Photos by Joe Bream (www.joebream.com)
A thousand people were joined by the Lord Mayor Dr Sylvia Dunkley to celebrate the official opening of the J G Graves Woodland Discovery Centre at Ecclesall Woods.
The Lord Mayor arrived with her family to help plant a tree in celebration of the official opening. “It’s absolutely stunning”, she said. “The building’s greatest attraction is the way it makes you look out over the woods, it’s going to be very popular with schools and people who want to hold a party or a wedding.”
Children and parents became absorbed in exciting woodland activities; learning how to press apples and make cider, building bug houses, creating seed balls for the birds and experimenting with a range of woodwork activities.
|Jasper Prachek's trug baskets|
Partnerships protect the woodland
The centre has been built next to the old sawmill, which houses a small cluster of talented wood based businesses. The Sheffield Woodlands Environment Enhancement Project (SWEEP) is also based at the old sawmill. They work with volunteers to improve access in the woodland, as well as creating and maintaining the habitat within the woods. Many others will be working with the Discovery Centre including Friends of Ecclesall Woods, Sheffield’s Royal Society for Protection of Birds (RSPB) and independent woodworkers.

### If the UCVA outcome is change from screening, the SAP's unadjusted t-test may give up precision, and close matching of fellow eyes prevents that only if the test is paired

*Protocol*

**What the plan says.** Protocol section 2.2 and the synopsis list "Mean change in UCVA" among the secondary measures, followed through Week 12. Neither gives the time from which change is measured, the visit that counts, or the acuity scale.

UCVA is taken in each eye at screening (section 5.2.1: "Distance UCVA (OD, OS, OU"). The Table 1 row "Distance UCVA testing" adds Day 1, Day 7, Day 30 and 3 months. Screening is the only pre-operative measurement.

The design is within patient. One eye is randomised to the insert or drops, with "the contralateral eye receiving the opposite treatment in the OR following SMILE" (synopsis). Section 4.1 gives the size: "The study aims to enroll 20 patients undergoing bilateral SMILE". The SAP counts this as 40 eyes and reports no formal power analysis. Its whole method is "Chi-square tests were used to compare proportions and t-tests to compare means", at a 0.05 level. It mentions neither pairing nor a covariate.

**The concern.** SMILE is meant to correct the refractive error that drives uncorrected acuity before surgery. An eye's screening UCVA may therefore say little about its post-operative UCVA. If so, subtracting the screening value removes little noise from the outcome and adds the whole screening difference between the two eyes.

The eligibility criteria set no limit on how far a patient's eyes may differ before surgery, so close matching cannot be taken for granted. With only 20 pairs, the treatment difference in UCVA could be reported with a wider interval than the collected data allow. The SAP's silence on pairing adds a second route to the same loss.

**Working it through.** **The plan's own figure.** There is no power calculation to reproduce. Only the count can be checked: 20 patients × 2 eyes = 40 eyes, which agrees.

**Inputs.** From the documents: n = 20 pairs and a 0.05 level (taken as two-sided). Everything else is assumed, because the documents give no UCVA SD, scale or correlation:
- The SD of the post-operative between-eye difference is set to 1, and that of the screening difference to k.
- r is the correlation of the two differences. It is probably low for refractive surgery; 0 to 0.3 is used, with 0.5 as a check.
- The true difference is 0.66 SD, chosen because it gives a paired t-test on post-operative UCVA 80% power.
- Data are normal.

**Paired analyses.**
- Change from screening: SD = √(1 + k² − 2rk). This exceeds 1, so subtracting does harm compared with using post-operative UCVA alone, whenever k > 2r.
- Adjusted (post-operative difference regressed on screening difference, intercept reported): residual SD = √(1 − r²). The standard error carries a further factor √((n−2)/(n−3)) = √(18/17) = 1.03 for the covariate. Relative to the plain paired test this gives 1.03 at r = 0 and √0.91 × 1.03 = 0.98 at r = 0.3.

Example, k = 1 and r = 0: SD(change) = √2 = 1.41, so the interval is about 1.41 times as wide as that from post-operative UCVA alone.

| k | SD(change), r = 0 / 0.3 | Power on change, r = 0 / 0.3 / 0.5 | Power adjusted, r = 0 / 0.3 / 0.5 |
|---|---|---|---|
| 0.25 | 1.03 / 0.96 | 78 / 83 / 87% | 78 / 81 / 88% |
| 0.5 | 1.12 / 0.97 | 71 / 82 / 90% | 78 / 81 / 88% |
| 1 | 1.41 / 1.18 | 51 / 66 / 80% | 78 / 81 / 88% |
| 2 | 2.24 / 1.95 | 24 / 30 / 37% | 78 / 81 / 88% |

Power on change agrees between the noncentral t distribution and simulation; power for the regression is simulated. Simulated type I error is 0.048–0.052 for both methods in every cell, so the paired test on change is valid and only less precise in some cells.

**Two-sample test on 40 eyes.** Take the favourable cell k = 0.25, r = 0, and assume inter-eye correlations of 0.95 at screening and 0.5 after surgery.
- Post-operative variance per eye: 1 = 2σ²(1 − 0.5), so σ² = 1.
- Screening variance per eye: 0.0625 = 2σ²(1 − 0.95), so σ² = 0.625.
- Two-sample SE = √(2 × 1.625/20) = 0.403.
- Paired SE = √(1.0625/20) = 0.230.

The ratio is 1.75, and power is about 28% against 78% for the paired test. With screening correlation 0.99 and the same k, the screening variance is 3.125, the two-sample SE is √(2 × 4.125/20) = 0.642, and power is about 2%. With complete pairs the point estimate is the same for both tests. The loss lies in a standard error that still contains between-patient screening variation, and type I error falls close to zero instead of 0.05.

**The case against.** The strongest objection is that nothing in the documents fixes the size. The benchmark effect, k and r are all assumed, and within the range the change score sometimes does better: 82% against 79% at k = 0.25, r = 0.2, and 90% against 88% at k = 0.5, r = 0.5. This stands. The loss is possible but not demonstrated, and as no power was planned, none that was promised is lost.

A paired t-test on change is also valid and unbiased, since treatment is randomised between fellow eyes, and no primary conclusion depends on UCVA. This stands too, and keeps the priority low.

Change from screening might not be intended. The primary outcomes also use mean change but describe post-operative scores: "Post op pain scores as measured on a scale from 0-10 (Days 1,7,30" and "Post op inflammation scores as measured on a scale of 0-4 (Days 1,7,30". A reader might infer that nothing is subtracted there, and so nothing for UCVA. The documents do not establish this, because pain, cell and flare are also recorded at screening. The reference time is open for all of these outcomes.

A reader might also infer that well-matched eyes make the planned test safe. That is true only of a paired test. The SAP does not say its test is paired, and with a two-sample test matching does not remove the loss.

|Looking out into the woodlands|
Ecclesall Woods covers over 100 hectares of ancient woodland. In 1927 Sheffield Corporation and J. G. Graves bought Ecclesall Woods from Earl Fitzwilliam and gave it to the city in order to protect it from development. The J G Graves Charitable Trust has been the main sponsor of the Discovery Centre. The Lord Mayor believes this is a wonderful example of vision and generosity. “These places only thrive and work because so many partners are involved.” The Discovery Centre has also formed a partnership with Friends of Ecclesall Woods to secure funding from Viridor Credits Environmental Company, Veolia Environmental Trust and Sheffield City Council.
The Lord Mayor reflected that it had been a long journey for those involved. She said that in 2006 it had been a “sad looking site”. “Someone had the vision to have this area absolutely transformed. The vision was to have a centre that turned the site around and made it look out into the woods and that’s exactly what it has done.”
|The Woodland Discovery Centre faces the woods|